In recent years, America has adopted a national rhetoric of containment, creating a close resemblance to its culture during the Cold War. Since the 9/11 Attacks, terrorism has become the new communism, taking on the role of an evil, unpredictable force that threatens peace in America.
One instance of this Cold War ideology in today’s popular culture is the 2008 movie Iron Man. For those who haven’t seen it, Iron Man follows the American technological mastermind Tony Stark as he develops a robotic super suit. While the entire film is rife with examples of the Cold War mindset, I will focus this post on a single scene in which Stark demonstrates his Jericho Missile to the United States Army.
The scene begins with Stark’s pre-demonstration speech, in which he states that the missile will make its user both feared and respected. He claims that the best weapon is “the weapon you only have to fire once,” because “that’s how dad did it” and “that’s how America does it.”
In these opening lines, Stark establishes a militaristic “us versus them” mindset. He appeals to the Army officers by stating that the missile will allow America to visibly demonstrate its superiority to its enemies, keeping them in constant distress. Furthermore, he connects the missile to American tradition, speaking of it as an embodiment of American values.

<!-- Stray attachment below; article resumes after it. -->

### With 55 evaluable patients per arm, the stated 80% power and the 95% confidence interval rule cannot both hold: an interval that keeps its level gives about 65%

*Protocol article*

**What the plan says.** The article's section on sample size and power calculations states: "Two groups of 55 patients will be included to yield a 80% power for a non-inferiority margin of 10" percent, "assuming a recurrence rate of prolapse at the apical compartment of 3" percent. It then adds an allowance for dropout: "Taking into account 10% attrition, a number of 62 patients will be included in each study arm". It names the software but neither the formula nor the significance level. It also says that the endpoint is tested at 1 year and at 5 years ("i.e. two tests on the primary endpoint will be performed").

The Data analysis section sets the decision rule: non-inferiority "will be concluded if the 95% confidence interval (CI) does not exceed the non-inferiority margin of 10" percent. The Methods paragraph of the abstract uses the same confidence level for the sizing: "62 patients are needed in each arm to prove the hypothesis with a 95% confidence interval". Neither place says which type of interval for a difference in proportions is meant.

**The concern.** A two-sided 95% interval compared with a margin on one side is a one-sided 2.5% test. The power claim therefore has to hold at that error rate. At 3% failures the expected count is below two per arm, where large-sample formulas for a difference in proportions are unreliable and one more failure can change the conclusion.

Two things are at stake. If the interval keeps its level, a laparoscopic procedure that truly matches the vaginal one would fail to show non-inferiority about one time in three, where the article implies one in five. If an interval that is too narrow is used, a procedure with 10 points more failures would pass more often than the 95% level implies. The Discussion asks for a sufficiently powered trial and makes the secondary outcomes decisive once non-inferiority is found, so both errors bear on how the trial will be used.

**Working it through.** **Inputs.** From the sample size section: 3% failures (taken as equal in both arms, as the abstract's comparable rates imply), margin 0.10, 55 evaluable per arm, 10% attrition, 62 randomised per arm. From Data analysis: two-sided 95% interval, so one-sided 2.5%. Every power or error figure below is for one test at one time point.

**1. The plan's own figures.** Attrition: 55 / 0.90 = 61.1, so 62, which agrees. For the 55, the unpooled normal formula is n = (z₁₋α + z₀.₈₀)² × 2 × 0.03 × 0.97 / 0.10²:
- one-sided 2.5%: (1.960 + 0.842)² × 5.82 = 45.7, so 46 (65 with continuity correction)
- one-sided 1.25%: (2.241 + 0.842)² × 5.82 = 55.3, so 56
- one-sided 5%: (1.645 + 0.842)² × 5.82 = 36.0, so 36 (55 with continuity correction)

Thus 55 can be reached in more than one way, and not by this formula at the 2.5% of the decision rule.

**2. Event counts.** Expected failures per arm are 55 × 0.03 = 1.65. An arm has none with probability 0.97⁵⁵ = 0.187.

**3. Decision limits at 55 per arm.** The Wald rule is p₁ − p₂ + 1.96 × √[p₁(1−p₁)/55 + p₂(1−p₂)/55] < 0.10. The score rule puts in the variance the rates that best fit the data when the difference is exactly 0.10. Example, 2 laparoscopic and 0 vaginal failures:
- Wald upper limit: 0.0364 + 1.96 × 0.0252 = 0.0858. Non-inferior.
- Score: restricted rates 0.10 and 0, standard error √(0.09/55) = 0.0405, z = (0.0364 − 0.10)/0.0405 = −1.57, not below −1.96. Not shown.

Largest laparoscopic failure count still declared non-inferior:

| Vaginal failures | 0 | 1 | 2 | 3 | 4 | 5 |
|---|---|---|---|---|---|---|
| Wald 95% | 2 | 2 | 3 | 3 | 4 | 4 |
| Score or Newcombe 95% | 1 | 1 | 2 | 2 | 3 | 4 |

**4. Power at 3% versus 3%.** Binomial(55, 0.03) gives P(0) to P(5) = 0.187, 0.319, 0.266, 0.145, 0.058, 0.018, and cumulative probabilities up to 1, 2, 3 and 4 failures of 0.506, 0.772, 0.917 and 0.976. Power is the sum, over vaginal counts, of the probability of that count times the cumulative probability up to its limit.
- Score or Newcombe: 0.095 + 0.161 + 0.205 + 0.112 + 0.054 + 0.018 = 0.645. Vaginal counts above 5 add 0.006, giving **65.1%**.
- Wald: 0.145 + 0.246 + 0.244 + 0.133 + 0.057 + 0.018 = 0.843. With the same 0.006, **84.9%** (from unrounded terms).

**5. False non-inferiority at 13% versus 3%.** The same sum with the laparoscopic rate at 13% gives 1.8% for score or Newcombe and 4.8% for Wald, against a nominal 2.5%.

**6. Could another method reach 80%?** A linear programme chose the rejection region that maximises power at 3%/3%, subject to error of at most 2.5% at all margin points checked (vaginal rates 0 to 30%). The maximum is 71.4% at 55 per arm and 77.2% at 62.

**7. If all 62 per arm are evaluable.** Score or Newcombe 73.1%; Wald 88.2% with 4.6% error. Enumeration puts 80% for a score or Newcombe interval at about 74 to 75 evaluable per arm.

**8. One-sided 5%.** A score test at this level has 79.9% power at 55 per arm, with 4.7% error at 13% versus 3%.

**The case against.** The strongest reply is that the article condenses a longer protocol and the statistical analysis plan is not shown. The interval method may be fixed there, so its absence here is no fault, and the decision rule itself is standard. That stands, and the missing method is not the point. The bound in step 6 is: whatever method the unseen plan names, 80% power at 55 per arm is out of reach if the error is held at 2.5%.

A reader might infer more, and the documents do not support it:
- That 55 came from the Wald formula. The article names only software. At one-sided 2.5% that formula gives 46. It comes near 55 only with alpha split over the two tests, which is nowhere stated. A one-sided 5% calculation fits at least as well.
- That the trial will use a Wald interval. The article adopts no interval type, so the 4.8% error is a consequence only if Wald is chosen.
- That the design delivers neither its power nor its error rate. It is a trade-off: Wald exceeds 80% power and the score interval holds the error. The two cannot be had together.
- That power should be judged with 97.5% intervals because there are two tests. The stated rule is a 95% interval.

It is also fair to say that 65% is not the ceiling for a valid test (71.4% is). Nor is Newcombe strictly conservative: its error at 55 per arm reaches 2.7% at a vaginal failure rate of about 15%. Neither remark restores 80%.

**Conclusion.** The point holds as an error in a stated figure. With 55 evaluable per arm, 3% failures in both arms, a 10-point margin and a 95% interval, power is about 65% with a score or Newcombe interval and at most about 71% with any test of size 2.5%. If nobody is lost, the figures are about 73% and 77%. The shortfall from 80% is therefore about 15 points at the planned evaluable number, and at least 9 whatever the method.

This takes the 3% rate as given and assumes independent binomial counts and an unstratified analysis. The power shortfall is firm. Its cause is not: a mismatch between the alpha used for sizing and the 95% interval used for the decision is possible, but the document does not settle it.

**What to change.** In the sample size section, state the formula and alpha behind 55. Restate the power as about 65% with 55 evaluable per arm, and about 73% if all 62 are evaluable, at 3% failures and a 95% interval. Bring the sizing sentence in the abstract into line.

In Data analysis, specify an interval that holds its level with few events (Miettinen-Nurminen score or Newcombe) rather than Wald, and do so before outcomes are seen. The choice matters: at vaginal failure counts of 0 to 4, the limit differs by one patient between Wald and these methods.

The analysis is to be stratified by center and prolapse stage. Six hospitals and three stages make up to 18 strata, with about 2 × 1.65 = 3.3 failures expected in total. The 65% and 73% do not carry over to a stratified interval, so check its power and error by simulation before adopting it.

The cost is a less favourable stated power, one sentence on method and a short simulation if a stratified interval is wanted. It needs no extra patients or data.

Before firing the missile, Stark remarks that “the bad guys won’t even want to come out of their caves.” In other words, this military technology very literally keeps the faceless enemies contained within their hiding spaces. Stark keeps the identity of the enemies limited to the simple term “bad guys,” which enforces the idea that they are inherently evil – similar to the black-and-white view of communism during the Cold War.
Next, the camera cuts to the demonstration of the missile, showing a fully automated, camouflaged weapon system. Not only is the weapon hi-tech, but it also lies hidden within the terrain, reflecting the popularity of covert and unconventional warfare. As the missile approaches its target, it scatters into many smaller missiles, demonstrating that it is far from regular military technology. Again, this highlights America’s resolve to build stronger, more complex weaponry to assert its superiority over the threatening enemy.
After the missile strikes its target, Stark raises his arms at his sides, making the position of a cross. In this symbolic pose, Stark elicits an image of divinity related to his technological superweapon – not at all dissimilar to the divinity associated with the atomic bomb during the early Cold War.
From start to finish, the scene consists entirely of uniformed military men, aside from Tony Stark in his sharp, black suit. Thus, the men serve as a symbol of American might and protection. This all-male scene highlights a different aspect of American Cold War culture: the glorification of strong uniformed men. While feminism has made significant strides in the 21st century, Iron Man demonstrates the concurrent reinforcement of traditional gender roles in much of popular media.
In both words and pictures, this scene showcases the movie’s saturation with Cold War values. Through glorification of futuristic military technology and traditional gender roles, Iron Man serves as one among many examples of the reemergence of containment culture today.